Netflix (NFLX 1.37%) plans to spend $7.5 billion to $8 billion on content this year. It'll spend even more than that in cash, as a growing portion of that content spend comes from licensed and produced originals where Netflix pays upfront and amortizes expenses over time. Ultimately, Netflix says it wants 50% of the content on Netflix to be originals.

As Netflix's content budget shifts more toward original, it has an opportunity to use technology unlike any other media company. Chief Product Officer Greg Peters said the company is building new technology to support its content side -- "the programming choices that we make, how we can produce content more efficiently."

Peters' comments indicate there's a lot of room for improvement in terms of how Netflix uses AI to make content spending decisions. A couple of years ago, the company said its AI saves it $1 billion per year. As it improves upon its algorithms and uses them to reduce the need for human intervention in programming decisions, not just for content recommendation, Netflix could start saving a lot more.

Exterior of Netflix's office in LA.

Image source: Netflix.

Thinking like a technology company

The main idea behind any technology company is to remove marginal expenses. Anytime you can replace a human's job with a robot, there's an opportunity for leverage. Of course, if the robot costs more to create than the human costs to employ, it's not worth developing the technology. That may have been the case for Netflix for the past few years, as it still spent a relatively small portion of its content budget on originals.

But as that content budget balloons and shifts more toward original programming, Netflix has an opportunity to leverage technology to improve its margins, and Peters indicates that's exactly what it's doing.

Netflix spent an estimated $1.5 billion on original content last year. That number could easily double by next year.

Netflix plans to release 700 pieces of original content this year alone. And there are hundreds more films, series, and specials that Netflix turns down every year. That eats up a lot of human hours. And while they can use Netflix's data to inform their decisions, it ultimately comes down to humans. Implementing an algorithm to do most of the work -- just as it does for its individualized recommendation engine -- could reduce the need to hire people to support its original programming expansion.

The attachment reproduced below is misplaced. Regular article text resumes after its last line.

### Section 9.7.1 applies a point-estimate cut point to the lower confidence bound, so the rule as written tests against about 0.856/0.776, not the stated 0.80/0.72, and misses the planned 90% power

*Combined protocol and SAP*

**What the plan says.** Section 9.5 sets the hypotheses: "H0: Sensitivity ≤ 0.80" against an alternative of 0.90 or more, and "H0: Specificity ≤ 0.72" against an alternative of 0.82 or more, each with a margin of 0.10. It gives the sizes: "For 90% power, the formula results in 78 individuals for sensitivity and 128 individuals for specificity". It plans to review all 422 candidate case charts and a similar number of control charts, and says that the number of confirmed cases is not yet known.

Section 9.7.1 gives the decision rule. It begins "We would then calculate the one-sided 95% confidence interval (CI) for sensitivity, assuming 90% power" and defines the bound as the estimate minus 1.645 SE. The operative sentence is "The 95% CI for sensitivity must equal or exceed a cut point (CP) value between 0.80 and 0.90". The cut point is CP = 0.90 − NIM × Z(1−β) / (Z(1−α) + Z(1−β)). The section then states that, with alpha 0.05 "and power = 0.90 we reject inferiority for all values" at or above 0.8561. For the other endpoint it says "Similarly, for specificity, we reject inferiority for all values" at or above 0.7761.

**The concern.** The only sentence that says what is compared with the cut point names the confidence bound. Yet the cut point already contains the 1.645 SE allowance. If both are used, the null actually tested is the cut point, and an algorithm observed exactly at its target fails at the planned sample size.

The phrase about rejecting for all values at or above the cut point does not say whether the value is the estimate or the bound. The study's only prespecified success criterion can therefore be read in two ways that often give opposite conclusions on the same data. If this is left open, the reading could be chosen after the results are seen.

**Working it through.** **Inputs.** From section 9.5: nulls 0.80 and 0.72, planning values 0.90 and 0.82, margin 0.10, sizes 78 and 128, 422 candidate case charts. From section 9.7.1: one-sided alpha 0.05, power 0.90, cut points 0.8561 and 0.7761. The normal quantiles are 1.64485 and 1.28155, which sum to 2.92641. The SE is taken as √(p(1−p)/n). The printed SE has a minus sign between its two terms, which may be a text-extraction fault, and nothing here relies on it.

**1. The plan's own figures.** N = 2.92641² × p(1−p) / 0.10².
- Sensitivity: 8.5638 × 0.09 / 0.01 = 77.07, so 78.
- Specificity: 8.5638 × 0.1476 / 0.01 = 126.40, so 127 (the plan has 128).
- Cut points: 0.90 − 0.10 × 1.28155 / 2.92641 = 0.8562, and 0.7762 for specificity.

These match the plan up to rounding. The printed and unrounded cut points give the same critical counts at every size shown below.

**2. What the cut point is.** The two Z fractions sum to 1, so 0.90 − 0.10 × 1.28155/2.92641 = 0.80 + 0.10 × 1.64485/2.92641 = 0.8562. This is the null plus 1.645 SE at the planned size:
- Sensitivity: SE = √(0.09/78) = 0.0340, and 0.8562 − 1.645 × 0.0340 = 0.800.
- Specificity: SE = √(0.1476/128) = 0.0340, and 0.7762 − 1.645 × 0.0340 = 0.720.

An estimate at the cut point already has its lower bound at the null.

Netflix is uniquely positioned to use technology in its programming decisions

No other media company fosters direct relationships with its viewers at the same scale as Netflix. Traditional media companies like Disney (DIS -0.27%) and Time Warner's (TWX) HBO are just starting to build momentum with direct-to-consumer relationships. Netflix has 20 years of its subscribers' data and thousands of hours of viewing for each one of its 125 million streaming subscribers.

What's more, Netflix's continually climbing content budget means it can generate significantly more leverage from investing in technology to make programming decisions than its traditional media competition. Again, Netflix's content budget for the year is about $8 billion. That's about the same amount Disney and Time Warner spent on non-sports content last year. HBO, perhaps Netflix's closest competitor on original content, spent around $1.1 billion per year on original programming in each of the last three years.

With more data to analyze and a bigger content budget to leverage, Netflix is better positioned than anyone to inform its original production decisions with AI.

Where it all shows up for investors

There are two potential paths to leveraging technology on the programming side for Netflix. The first is that Netflix lets the efficiencies driven by technology fall to the bottom line, resulting in an expanding operating margin.

More likely, Netflix will look to manage margin expansion and grow its total audience by getting more out of its content and marketing budgets. That's the long-term view of things. As CFO David Wells said during the company's first-quarter earnings call, "The bigger the business we are, the higher that [operating] margin could be."

So, the efficiencies might not show up in the income statement, but investors should see them in the net subscriber addition numbers, which are still growing year over year.